Reptiles and amphibians range from low- to high-maintenance care
Thinking of adding an exotic pet like a reptile or amphibian to your household? While they’re not exactly cuddly and affectionate, many ‘herps’ (coined from the Greek word for creeping thing) can make great pets, but different species will need different levels of owner experience and investment. Because reptiles and amphibians may require varying degrees of specialized care, it’s important to
do some research! Before you consider adopting one of these critters, here’s some basic information on reptiles and amphibians that could help you make the right decision for you and your family!
Low maintenance reptiles and amphibians
For kids and adults who may be allergic to furry or feathered pets or just want a pet that’s out of the norm, low maintenance reptiles and amphibians can be wonderful options. Some notes of caution – many herps do not like being handled and do not do well being handled, so there can be a risk of biting or injury. Low maintenance reptiles and amphibians include corn snakes, bearded dragons, leopard geckos, tortoises, and frogs, making them a great beginner options for families with children.
Smaller carnivorous lizards and amphibians feed on a varied diet that includes insects dusted with supplements, such as calcium and other vitamins. Larger carnivorous reptiles, such as monitor lizards and snakes will eat rodents – whether live, freshly killed or thawed from frozen. Others may need to be fed live crickets, mealworms, cockroaches, or worms.
How long do reptiles live?
Another thing to consider when deciding to adopt a reptile is how long do they live? When properly cared for, many reptiles will live far longer in captivity than in the wild, so owning one may be a longer commitment than having a dog or cat.
Snakes: Many types of snakes can live for decades. Corn snakes have a lifespan of 10-20 years. Ball pythons can live for 20-30 years. Kingsnakes average between 12-15 years. Some can even grow well over 5-feet long, so make sure you know what you’re getting into before bringing a snake home.
Turtles & Tortoises: Turtles are water-lovers; tortoises live on land. Turtles and tortoises have the longest potential lifespan. With proper care, some species can live up to 40 to 60 years or even longer. Tortoises often live to a ripe old age, so they’re definitely a long-term commitment – especially since they could outlive you.
Frogs: It’s difficult to answer this as tracking the lifespan of a single frog is next to impossible unless it’s raised in captivity. Depending on the species, frogs can live anywhere between 2 to 40 years, but the average age to expect a frog or toad to live is about 4 to 15 years.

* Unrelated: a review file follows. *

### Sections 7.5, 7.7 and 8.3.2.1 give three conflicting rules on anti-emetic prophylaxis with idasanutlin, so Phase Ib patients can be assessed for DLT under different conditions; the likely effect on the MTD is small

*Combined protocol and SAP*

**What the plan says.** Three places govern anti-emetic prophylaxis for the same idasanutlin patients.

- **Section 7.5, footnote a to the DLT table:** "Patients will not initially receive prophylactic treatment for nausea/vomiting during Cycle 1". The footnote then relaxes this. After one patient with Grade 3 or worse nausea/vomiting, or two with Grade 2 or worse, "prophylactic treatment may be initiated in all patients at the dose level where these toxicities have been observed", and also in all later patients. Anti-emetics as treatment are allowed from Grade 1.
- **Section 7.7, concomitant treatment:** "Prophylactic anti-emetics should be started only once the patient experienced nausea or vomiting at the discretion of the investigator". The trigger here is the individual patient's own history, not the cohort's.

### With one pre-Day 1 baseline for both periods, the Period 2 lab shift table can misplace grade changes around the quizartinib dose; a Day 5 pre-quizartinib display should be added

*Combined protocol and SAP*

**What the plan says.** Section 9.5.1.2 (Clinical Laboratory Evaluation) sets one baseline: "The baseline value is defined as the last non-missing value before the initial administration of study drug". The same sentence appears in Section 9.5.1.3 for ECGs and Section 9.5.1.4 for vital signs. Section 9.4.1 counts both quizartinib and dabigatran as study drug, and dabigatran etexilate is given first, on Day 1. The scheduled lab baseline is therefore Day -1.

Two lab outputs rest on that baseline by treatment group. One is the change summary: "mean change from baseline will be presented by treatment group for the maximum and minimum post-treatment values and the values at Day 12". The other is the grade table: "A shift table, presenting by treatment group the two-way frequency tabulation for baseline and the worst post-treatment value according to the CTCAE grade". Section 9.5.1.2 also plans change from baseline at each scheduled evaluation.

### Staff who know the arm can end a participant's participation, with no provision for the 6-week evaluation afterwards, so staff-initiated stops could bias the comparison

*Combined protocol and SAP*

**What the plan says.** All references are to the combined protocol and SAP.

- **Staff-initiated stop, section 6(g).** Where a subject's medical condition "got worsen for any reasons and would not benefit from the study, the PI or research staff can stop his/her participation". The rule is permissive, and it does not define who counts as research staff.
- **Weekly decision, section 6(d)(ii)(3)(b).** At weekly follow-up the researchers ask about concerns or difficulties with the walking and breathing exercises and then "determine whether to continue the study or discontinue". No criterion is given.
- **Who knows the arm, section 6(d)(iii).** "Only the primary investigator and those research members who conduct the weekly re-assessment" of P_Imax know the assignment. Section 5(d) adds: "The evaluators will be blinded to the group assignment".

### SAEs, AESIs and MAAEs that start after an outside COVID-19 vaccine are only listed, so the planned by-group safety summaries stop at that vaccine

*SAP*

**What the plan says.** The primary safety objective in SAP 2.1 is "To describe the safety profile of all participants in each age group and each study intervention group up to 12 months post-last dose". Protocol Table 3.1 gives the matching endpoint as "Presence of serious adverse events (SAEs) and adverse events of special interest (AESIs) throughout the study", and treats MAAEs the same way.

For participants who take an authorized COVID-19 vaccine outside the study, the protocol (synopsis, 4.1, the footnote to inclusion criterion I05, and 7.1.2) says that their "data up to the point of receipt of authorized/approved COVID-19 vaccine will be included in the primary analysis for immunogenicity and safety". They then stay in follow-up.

Setting Up a Healthy Habitat
Aquariums, terrariums, tanks, and other habitats will need some specialized equipment, regular cleaning, and care. Reptiles cannot regulate their own body heat, so you will need to have temperature and brightness-regulating devices like:
● A humidifier to help keep the air warm and moist.
● Daytime lights and heat sources. Reptile tanks need a “hot side” and a “cool side” to regulate body temperature.
● Nighttime lights and heat sources. The cool side of the tank needs infrared heat lamps for nighttime use. Most reptiles – like iguanas – also require ultraviolet light.
● Thermometers. Get two thermometers: one for the hot side and one for the cooler side.
Required Accessories For Reptiles and Amphibians
● Hides where they can retreat from the heat and rest.
● Food and water bowls, some will need deeper water for swimming.
● Tile, newspaper, or reptile carpet bedding.
● Rocks, logs, plants, and other accessories.
Health considerations with reptiles and amphibians
With owning a reptile or amphibian comes some health considerations for both the animal and humans. Regular cleaning of the pet’s habitats, as well as lots of handwashing, is a must to help keep your family safe. All children should be closely supervised when caring for reptiles and amphibians because they can potentially carry Salmonella bacteria.
Each year, around 70,000 people in the U.S. contract salmonellosis from direct or indirect contact with reptiles and amphibians. Children, pregnant women, and people with compromised immune systems are particularly at risk of serious illness or death. If you or anyone in your household have health conditions that could put you at risk, it may not be the best fit.please consider another type of pet.
While many people would not consider owning these types of pets, some reptiles are prohibited by the Arizona Department of Wildlife. Illegal reptiles (without proper permits/licenses) include exotic venomous reptiles, such as cobras, cottonmouths, copperheads, mambas, etc., and any endangered or protected species. Crocodilians (crocodiles, alligators, caimans, and gharials) are also illegal to own without proper permits.
Finally, remember that reptiles and amphibians need veterinary care, too. Regular wellness exams can help keep them happy and healthy for years to come.
Click here for a list of AZPetVet hospitals that treat exotics and reptiles.